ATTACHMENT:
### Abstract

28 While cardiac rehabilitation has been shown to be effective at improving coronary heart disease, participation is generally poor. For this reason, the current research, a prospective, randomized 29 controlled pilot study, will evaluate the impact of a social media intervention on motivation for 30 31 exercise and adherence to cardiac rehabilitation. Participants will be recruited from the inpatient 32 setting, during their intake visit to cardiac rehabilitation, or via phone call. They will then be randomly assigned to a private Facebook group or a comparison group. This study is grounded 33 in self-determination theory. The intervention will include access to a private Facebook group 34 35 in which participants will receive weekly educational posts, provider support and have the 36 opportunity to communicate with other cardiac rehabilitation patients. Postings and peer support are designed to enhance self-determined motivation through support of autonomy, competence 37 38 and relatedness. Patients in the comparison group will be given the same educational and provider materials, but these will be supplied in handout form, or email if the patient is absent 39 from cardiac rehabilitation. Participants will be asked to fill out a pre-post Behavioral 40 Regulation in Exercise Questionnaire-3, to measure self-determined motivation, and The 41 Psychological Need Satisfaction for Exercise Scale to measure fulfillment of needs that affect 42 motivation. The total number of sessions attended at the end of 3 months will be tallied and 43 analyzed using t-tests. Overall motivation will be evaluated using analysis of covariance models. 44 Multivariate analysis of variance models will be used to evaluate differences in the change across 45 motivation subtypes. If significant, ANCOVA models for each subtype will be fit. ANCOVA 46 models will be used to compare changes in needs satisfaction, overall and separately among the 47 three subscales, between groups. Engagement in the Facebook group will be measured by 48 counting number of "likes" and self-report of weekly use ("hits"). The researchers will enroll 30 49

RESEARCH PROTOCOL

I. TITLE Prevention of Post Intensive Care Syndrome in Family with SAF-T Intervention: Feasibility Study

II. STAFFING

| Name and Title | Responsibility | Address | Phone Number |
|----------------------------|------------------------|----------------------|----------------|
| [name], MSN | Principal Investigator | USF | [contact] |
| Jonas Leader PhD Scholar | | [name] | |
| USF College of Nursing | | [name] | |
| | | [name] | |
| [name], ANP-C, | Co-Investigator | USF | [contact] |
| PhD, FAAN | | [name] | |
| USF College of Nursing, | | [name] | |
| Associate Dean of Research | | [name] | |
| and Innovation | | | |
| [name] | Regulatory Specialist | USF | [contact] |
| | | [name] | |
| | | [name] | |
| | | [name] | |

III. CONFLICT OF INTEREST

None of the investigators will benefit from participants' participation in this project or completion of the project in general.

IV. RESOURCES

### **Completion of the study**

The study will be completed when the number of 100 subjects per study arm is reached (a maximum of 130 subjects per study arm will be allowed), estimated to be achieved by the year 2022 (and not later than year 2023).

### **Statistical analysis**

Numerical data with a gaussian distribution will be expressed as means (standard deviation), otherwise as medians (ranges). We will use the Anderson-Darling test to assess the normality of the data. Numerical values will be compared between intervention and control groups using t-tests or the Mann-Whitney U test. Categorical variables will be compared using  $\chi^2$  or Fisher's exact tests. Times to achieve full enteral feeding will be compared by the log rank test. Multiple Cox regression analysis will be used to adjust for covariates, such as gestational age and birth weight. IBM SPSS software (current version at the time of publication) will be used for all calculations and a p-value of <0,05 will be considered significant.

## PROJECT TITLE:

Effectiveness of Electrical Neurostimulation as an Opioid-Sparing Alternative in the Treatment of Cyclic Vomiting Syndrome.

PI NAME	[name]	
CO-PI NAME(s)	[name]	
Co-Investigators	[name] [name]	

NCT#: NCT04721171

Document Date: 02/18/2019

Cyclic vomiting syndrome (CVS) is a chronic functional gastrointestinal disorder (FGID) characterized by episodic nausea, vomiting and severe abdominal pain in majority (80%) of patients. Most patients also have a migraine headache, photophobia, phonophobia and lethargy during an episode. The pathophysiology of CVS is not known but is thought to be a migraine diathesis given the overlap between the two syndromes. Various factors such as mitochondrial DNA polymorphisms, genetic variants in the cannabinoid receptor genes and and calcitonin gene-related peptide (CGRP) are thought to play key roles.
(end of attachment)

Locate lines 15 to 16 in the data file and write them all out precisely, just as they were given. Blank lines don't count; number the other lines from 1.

| Associate Dean of Research | | [name] | |
| and Innovation | | | |